Welcome to SEC Country’s weekly Arkansas sports mailbag with reporter Eric W. Bolin. In this edition, we discuss the future of Bret Bielema, who might be coming next, why Arkansas football recruiting is treading water and the truth that Arkansas is, in fact, a baseball school.
The worst-case scenario
Let’s say Arkansas loses to Texas A&M next weekend, is Bielema done on the Hill? If so who’s your pick for next hog coach??
First things first.
No. Bret Bielema is not out of a job if Arkansas loses to Texas A&M. Not technically. The SEC appears to be down this year, other than Alabama, of course. Auburn’s offense stinks so far. LSU can’t throw (still). Mississippi State’s defense still has lots of questions. So does Florida’s offense. South Carolina has been more lucky than good. No one believes Ole Miss will keep lighting up the scoreboard. Georgia is hanging on by a string.
Every team in the SEC has issues right now. All of them. Arkansas’ issues may or may not be worse than all those others. It just appears worse because we are all so close to it. But it’s possible the other places are just as big a mess and if that’s the case, the Razorbacks still could pull off a seven- or eight-win season.
All that being said, what’s the likelihood they do that if they lose to Texas A&M? Not very good. I have said for over a year now, and very publicly, Bielema is a smart man. Athletic director Jeff Long is a smart man. If things go south this year, they both will see the writing on the wall. They will figure something out together.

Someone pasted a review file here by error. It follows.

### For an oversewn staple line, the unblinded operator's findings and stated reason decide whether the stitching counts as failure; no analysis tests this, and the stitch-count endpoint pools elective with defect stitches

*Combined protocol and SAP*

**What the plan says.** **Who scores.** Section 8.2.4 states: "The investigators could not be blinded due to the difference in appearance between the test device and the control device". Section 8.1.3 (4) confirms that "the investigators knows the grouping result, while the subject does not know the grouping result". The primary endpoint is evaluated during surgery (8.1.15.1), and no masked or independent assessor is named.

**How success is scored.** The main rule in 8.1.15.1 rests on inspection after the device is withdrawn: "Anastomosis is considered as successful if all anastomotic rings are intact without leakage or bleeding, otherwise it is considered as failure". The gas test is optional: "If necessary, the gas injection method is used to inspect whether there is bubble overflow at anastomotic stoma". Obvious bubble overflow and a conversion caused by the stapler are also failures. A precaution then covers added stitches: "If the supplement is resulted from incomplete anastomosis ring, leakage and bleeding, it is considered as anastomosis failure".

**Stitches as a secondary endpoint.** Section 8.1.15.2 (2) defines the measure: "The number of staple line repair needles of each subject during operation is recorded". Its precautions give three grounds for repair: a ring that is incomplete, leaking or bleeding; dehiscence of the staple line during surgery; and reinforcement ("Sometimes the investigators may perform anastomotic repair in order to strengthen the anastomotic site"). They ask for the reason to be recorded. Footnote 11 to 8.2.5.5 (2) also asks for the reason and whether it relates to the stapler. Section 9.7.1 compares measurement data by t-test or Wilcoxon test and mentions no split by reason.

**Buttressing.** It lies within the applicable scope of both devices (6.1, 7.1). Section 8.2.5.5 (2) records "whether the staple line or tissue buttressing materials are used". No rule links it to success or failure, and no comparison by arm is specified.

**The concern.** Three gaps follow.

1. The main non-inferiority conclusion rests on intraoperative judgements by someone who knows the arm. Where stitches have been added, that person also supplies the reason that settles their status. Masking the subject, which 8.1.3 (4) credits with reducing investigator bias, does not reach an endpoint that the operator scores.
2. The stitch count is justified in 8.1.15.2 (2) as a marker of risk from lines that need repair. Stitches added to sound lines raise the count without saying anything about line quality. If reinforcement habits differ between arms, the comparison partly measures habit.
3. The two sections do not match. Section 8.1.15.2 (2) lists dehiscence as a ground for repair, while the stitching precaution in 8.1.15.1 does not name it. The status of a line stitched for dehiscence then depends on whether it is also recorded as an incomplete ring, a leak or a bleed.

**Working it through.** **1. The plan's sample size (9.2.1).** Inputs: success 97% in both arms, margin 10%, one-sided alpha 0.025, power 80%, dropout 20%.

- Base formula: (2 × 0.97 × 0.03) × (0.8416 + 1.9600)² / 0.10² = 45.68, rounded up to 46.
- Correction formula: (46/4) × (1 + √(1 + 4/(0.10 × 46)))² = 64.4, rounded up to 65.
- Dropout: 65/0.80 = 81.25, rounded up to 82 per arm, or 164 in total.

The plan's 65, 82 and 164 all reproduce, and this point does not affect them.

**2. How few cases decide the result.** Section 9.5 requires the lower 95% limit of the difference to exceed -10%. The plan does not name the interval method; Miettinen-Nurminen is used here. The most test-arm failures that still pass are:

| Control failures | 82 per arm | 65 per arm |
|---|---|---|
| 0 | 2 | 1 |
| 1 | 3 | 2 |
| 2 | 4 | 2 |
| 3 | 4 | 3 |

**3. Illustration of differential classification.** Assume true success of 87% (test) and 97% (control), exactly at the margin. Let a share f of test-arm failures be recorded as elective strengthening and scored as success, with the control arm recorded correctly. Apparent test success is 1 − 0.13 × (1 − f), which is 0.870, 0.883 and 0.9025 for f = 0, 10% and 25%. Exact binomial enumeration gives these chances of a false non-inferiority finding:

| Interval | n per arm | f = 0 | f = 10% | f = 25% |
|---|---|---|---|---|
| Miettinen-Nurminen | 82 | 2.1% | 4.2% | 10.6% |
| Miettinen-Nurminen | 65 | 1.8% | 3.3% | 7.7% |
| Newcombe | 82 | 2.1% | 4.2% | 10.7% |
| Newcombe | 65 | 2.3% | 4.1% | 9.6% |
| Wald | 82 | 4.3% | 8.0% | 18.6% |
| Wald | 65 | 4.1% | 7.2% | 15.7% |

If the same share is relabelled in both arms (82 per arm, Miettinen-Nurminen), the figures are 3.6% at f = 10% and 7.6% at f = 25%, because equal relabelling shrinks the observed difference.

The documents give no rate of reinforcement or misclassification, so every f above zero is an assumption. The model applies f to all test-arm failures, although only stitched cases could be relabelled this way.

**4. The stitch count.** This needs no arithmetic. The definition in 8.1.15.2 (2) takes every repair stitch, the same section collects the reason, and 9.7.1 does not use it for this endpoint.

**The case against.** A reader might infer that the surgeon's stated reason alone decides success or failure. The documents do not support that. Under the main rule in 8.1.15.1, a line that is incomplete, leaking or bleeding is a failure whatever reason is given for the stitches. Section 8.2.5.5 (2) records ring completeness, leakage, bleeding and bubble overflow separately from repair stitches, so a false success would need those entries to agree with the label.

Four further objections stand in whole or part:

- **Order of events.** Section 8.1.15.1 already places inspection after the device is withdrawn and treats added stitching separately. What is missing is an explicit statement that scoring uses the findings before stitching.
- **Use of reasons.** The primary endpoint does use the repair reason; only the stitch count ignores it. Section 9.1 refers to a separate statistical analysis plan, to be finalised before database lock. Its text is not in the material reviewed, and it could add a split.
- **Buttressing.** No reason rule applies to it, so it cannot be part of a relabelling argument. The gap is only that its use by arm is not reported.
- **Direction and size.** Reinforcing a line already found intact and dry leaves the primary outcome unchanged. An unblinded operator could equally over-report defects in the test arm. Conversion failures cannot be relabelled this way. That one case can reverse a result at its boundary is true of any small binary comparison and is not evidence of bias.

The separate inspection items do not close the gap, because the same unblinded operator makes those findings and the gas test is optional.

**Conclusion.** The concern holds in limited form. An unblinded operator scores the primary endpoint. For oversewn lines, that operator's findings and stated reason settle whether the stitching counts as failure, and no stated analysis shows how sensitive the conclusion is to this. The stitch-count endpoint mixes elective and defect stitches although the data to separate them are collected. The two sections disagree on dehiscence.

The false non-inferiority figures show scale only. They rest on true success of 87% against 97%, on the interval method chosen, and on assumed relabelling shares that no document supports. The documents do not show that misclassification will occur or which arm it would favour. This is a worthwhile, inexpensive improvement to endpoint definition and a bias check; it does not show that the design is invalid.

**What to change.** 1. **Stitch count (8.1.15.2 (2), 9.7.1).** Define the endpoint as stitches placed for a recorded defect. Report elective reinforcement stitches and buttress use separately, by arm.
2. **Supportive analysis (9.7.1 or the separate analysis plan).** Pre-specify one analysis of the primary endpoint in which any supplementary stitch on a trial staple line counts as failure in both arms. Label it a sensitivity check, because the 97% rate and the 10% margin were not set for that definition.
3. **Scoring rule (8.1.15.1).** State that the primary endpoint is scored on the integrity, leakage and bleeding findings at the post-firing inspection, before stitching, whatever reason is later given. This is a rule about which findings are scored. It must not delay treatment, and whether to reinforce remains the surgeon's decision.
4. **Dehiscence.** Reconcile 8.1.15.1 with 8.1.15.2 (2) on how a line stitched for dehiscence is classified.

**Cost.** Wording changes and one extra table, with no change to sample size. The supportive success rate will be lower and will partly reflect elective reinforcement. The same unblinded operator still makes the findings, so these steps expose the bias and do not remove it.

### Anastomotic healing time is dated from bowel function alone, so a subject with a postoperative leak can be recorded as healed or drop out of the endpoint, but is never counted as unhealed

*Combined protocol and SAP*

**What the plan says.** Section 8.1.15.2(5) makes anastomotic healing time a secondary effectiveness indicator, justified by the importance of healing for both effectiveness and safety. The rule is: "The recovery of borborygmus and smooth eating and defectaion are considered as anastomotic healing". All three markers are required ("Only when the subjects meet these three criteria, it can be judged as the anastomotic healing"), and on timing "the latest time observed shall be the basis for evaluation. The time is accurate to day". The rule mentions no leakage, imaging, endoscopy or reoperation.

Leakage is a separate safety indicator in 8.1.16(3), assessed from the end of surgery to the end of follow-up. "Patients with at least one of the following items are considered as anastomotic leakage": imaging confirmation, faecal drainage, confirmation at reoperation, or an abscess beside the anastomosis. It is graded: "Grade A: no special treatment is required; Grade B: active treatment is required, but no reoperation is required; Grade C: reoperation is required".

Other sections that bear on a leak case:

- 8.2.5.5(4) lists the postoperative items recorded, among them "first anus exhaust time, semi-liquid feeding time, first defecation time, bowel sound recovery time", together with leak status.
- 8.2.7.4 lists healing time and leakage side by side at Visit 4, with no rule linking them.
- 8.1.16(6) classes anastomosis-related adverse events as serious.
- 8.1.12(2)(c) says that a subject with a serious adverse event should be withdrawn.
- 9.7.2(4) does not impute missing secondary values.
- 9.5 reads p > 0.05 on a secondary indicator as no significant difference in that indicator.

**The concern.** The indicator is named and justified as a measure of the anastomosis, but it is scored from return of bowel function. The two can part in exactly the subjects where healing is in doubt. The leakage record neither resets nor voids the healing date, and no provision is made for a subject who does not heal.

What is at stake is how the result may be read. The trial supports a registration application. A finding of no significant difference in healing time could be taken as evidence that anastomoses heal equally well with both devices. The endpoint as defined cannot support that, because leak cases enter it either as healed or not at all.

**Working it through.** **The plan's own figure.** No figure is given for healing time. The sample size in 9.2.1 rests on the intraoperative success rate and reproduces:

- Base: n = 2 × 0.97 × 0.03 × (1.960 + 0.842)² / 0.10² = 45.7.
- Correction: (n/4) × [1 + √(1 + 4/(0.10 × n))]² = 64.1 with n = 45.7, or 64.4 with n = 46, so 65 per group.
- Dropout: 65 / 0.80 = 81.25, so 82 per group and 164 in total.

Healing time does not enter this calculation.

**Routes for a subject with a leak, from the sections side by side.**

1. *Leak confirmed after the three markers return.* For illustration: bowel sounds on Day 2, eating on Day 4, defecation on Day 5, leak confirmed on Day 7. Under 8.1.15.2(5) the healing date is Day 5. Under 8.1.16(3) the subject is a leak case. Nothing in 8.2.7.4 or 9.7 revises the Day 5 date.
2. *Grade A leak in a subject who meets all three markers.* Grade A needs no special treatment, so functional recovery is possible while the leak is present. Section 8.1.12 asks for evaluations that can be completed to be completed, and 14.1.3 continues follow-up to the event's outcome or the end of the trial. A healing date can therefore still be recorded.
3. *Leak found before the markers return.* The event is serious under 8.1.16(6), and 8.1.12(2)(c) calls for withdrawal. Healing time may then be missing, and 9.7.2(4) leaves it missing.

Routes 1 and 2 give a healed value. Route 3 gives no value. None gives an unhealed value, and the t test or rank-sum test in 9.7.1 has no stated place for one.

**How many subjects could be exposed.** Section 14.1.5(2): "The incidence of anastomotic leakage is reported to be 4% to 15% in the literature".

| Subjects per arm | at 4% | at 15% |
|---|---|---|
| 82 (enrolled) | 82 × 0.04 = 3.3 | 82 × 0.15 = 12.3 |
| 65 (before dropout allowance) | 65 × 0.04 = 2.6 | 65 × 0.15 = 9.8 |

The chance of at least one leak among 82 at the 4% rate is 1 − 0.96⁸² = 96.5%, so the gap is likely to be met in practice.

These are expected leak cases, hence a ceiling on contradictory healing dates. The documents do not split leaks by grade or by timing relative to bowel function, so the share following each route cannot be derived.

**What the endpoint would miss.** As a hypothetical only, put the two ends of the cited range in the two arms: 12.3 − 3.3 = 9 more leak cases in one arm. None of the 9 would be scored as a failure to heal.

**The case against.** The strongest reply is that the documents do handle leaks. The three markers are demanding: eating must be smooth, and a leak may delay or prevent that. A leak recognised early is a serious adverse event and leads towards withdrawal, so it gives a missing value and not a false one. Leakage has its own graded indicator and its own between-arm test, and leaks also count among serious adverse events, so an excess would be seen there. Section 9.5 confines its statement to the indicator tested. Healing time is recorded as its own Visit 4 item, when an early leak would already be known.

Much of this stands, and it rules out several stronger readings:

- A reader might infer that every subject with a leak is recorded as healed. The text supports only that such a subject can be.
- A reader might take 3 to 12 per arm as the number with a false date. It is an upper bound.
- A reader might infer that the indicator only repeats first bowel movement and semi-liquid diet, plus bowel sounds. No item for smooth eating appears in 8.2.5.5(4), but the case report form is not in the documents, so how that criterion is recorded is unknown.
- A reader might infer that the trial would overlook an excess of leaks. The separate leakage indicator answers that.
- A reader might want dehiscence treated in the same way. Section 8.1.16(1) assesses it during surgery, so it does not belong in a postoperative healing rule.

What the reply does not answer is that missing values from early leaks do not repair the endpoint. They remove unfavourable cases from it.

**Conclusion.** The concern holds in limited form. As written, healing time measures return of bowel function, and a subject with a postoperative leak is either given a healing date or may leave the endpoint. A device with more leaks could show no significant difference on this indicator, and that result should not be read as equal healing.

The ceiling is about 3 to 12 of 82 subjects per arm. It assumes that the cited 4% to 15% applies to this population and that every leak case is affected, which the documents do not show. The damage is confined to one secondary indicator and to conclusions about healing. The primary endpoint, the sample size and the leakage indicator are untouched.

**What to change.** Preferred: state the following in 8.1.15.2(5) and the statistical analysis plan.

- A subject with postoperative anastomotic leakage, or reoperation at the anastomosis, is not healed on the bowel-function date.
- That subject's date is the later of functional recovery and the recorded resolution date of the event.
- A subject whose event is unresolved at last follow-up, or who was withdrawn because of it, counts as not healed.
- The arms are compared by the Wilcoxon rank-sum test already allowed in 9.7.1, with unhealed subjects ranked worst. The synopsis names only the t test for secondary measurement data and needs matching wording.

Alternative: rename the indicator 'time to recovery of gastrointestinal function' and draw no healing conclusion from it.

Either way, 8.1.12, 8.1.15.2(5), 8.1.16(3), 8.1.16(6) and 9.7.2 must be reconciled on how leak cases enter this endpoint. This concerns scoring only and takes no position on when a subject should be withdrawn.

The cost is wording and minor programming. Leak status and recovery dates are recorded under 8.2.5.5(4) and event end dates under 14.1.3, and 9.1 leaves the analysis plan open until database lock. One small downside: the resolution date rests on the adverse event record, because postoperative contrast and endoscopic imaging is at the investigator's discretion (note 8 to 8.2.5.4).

Let me put it this way: If Arkansas loses to Texas A&M, I’d bet Bret Bielema is not the coach of the Razorbacks for the 2018 season. I just wouldn’t bet my house on it.
Paul Rhoads a future head coach?
Thoughts on Paul Rhoads as a coach? Is he ready for another shot at being a head coach, or is he a career assistant? Is he SEC caliber coach? – Razr World
This question ties in a bit to the second part of the question above. Some are pondering if Paul Rhoads is a potential coach in waiting.
Honestly, it would be hard for me to say. I seriously doubt Rhoads came to Arkansas as defensive coordinator thinking he was the heir apparent at coach. Usually, coach-in-waiting situations involve an older, about-to-retire head man bringing on a younger protegé type. At 50, Rhoads is a bit older than Bielema, though not by much.
Long would be silly not to consider Rhoads for the job if Bielema isn’t the coach next year. And I can almost guarantee you Rhoads wants another head coaching job. Almost guaranteed. I don’t know that for certain, but I’ve got a pretty good idea based on what he has said in the past.
No, really, why so many walk-on starters?
What is the real reason Arkansas has a walk-on starting at right guard? – Electric Jethro
Busts. It’s that easy. Arkansas recruiting has been top-30 classes in the Bret Bielema era. Sometimes top 25. But those rankings are at the time the class is signed. Not a soul has played FBS football when those rankings come out.
Typically, top-30 recruiting classes play like that. This last couple of batches just haven’t. That’s why Arkansas seems to have plateaued, record-wise, and why you’re seeing non-scholarship players push hard.
They like to say, “Well, Ty Clary is a blueshirt. He’s going to get a scholarship.” And that’s fine. But he came to campus without one. He is paying for his first season of college football — as a starter in the SEC, no less — out of his own pocket. Or his parents’ own pocket. Whatever.
He’s doing that because Jalen Merrick, Deion Malone, Brian Wallace, Jake Heinrich and Zach Rogers have not clicked as well as their star rankings would suggest. It doesn’t mean any of them are bad players. What it means is they’re not as good as advertised.